A young Brazilian girl slides into the world of prostitution in “Happy Desert,” a confidently directed but unsurprising tale from Paulo Caldas (“Perfumed Ball.”) Though the issues it tackles are hot — sexual tourism with underage girls, smuggling wild animals out of the country — the story struggles to spring to life and hold interest in its unremarkable main character. Pic’s preferred style of brutal, exaggerated closeups reinforces a documentary feel, which will probably make festival audiences happier than theatrical customers.
Opening is set in Brazil’s rough Northeast territory, a fascinating location in itself. Jessica (Nash Laila), a swollen-lipped 16-year-old with a blank expression, lives in the outbacks with her mother (Magdale Alves) and the latter’s lover, Biu (Servilio Holanda).
Unlit interiors drained of color convey the gloom of their meager existence. So do several well-chosen details, such as silent family meals of goat meat, and later of a pet armadillo who suddenly becomes lunch. The armadillo incident connects to a local backroom trade in protected animals, notably huge snakes, which adds some color but has no chance to develop into a serious expose of animal smuggling.
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Jessica is abused by Biu in a painful, slam-bang rape scene shot in extreme closeups. She then morphs into an after-school hooker and soon drifts away to beach town Recife.
Caldas is most on-target in the film’s midsection, during which he offers a realistic peek at Jessica’s grungy life as a teenage prostitute. Sharing a tiny room with three other girls, she dreams of a better life with a man who loves her. In one affecting scene, she has a heart-to-heart with her suicidal roommate Pamela (the fine Hermila Guedes, who played a similar role in “Suely in the Sky”) about growing older and losing customers to fresher girls.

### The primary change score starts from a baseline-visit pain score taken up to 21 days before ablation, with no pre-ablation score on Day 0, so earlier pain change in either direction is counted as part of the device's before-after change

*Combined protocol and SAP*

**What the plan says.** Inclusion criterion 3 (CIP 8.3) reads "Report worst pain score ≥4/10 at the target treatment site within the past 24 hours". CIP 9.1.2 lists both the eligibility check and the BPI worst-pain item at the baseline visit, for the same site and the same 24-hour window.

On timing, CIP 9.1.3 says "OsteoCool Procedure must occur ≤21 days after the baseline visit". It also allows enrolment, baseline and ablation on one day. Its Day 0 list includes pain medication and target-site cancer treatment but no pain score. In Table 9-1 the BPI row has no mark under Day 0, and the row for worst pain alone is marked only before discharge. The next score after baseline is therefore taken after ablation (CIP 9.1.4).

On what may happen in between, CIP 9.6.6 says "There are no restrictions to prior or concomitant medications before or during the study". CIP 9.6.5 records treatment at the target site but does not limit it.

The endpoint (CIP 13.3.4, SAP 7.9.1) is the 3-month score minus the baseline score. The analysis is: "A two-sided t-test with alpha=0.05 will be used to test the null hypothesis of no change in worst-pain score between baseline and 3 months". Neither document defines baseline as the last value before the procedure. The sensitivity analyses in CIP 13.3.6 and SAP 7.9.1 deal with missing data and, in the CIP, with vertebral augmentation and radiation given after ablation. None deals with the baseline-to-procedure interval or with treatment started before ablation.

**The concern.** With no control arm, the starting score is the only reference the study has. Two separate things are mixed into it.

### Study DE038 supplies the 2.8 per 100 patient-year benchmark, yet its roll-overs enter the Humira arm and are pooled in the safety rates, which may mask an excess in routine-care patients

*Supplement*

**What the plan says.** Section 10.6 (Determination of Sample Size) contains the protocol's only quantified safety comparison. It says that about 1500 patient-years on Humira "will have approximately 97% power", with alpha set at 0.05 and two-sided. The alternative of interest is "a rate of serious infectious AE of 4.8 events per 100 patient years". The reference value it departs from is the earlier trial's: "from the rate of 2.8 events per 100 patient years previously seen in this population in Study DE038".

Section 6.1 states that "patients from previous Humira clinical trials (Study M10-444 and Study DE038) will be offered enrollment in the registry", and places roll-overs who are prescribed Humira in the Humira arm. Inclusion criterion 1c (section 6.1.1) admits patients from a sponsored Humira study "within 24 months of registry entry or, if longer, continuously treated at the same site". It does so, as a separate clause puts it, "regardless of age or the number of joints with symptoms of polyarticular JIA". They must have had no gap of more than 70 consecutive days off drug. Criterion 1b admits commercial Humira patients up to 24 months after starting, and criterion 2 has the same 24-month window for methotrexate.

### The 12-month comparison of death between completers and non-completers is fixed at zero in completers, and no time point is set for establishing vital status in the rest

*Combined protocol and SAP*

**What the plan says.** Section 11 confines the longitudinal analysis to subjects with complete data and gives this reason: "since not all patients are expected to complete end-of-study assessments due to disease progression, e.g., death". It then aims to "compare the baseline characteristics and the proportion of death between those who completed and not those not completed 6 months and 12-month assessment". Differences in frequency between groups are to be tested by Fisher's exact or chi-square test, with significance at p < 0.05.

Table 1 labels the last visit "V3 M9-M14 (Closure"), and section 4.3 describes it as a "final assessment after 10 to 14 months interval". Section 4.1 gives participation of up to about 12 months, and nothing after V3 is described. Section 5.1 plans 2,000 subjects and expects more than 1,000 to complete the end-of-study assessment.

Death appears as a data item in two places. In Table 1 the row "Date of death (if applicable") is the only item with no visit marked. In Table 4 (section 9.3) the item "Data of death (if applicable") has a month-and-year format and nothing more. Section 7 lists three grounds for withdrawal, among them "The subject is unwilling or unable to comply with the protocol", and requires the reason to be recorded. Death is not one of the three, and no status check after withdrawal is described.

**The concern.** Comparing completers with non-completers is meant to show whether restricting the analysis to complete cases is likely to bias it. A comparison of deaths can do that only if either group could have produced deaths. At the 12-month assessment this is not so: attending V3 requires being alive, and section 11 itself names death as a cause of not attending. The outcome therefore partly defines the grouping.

The turning point comes when Jessica meets a good-looking young German (Peter Ketnath, the long-haired star of “Cinema, Aspirin and Vultures”) who’s into drugs and seems like the answer to her dreams. This is pure conjecture, however, since throughout the film Laila maintains the same impenetrable look, making it hard to empathize with her or imagine her feelings.
Thanks to an unlikely plot development, the last 20 minutes shift to Berlin, where d.p. Paulo Jacinto dos Reis’ wobbly, handheld camera style gives way to sober, orderly lensing. This third location broadens the film’s scope to yet another metaphorical desert of the soul.
Jessica’s comment that “the German sun is as cold as a refrigerator light” got an appreciative laugh at the film’s Berlinale Panorama screening.
A rocking score by Fabio Trummer and Erastos Vasconcelos gives the simply framed shots a bit of rhythm.